Singer Adam Lambert, born in Indianapolis, was the runner-up on the T.V. show American Idol’s eighth season in 2009. Before his American Idol notoriety, he acquired experience performing within the Jewish community.

Saul Bellow’s Novel Ravelstein was based on his friend and colleague, The Indianapolis, and raised Jewish Philosopher Allan Bloom, who grew up at Congregation Beth El-Zedeck and was on the debate team.

Hubert L. Dreyfus was born in Terre Haute, Indiana, and was an expert in phenomenology, existentialism, and philosophical implications of A.I. and his explanation of Heidegger, which critics labeled “Dreydegger.” And was the inspiration for the Futurama character “Professor Hubert Farnsworth.

Hamilton Nussbaum co-founded the Conservatory of Music in Marion, Indiana, with his brother Percy Nussbaum in 1898. The Nussbaum brothers ran the conservatory until 1917. Both Brothers were born in LaPorte, Indiana, to immigrant Jewish parents from Sachsen, Prussia (Germany). The Conservatory was famous for producing legendary musical phenom Cole Porter.

Paul Samuelson was born in Gary, Indiana. He was the first Jewish American to receive the Nobel Prize for Economics (1970) to contribute to economics. Samuelson is considered by many to be the founder of neoclassical economics.

The World’s First Home Gaming System was made in Fort Wayne, Indiana, by a German-born Jewish immigrant named Ralph Baer. It was later known as the Magnavox Odyssey.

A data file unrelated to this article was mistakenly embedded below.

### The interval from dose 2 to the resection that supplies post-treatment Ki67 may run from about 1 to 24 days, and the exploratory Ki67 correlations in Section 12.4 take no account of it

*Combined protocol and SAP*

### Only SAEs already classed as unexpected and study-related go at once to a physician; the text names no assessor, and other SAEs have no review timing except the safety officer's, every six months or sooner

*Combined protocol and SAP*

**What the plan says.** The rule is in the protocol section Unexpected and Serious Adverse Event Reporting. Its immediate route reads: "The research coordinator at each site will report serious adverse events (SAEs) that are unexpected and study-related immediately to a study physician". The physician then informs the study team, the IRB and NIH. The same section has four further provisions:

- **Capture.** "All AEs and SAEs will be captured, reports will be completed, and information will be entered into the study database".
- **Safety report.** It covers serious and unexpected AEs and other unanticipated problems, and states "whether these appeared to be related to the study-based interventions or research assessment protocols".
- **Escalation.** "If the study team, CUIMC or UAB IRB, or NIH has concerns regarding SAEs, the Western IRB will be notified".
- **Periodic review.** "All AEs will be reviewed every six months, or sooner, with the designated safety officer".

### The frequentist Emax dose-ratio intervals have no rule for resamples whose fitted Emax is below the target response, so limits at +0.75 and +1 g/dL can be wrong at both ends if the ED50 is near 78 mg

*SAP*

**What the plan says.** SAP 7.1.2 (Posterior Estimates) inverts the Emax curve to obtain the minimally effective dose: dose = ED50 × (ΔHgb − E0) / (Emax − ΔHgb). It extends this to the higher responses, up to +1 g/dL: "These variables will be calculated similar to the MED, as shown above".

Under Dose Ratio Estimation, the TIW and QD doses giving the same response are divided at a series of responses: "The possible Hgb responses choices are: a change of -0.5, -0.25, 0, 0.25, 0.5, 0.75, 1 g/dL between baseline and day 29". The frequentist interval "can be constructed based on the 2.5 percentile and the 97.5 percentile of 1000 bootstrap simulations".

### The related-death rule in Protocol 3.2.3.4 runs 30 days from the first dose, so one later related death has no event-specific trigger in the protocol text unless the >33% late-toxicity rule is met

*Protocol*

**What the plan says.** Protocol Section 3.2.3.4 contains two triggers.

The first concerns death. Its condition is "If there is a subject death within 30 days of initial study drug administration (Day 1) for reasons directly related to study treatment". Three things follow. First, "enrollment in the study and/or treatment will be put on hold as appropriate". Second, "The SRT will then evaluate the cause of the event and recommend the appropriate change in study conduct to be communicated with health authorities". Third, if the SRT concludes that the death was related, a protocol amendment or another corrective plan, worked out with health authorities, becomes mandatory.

Rabbi Marvin Sugarman of the Hebrew Orthodox Congregation 1964 linked arms and sang “We Shall Overcome” in a march with a group of interfaith and interracial religious leaders. The march started in Howard Park and ended at the St Joseph Courthouse in South Bend, celebrating a Freedom march for racial equality.

Gen. Frederick Knefler, a Hungarian Jewish Immigrant to Indianapolis, became one of the highest-ranking Jews in the Union Army during the Civil War. As President of the board of regents of Indiana’s Soldiers and Sailors Monument, he oversaw the cornerstone laying in the center of Indianapolis on August 22, 1889, but sadly died before its completion in 1902.

Milton Kraus, a Republican member of Indiana’s House of Representatives, was born in Kokomo, Indiana. He organized a company of volunteers for the Spanish-American War. He served in the 65th, 66th, and 67th Congresses. His defeat in Congress was partly due to an aggressive press campaign from the Indiana Klan.

Actor Michael Rosenbaum, who starred in Smallville, was raised in Newburg and attended Castle High School there. Best known for portraying Lex Luthor on the Superman TV series Smallville, he was celebrated by T.V. Guide in 2013 as one of the 60 Nastiest Bad Guys of All Time.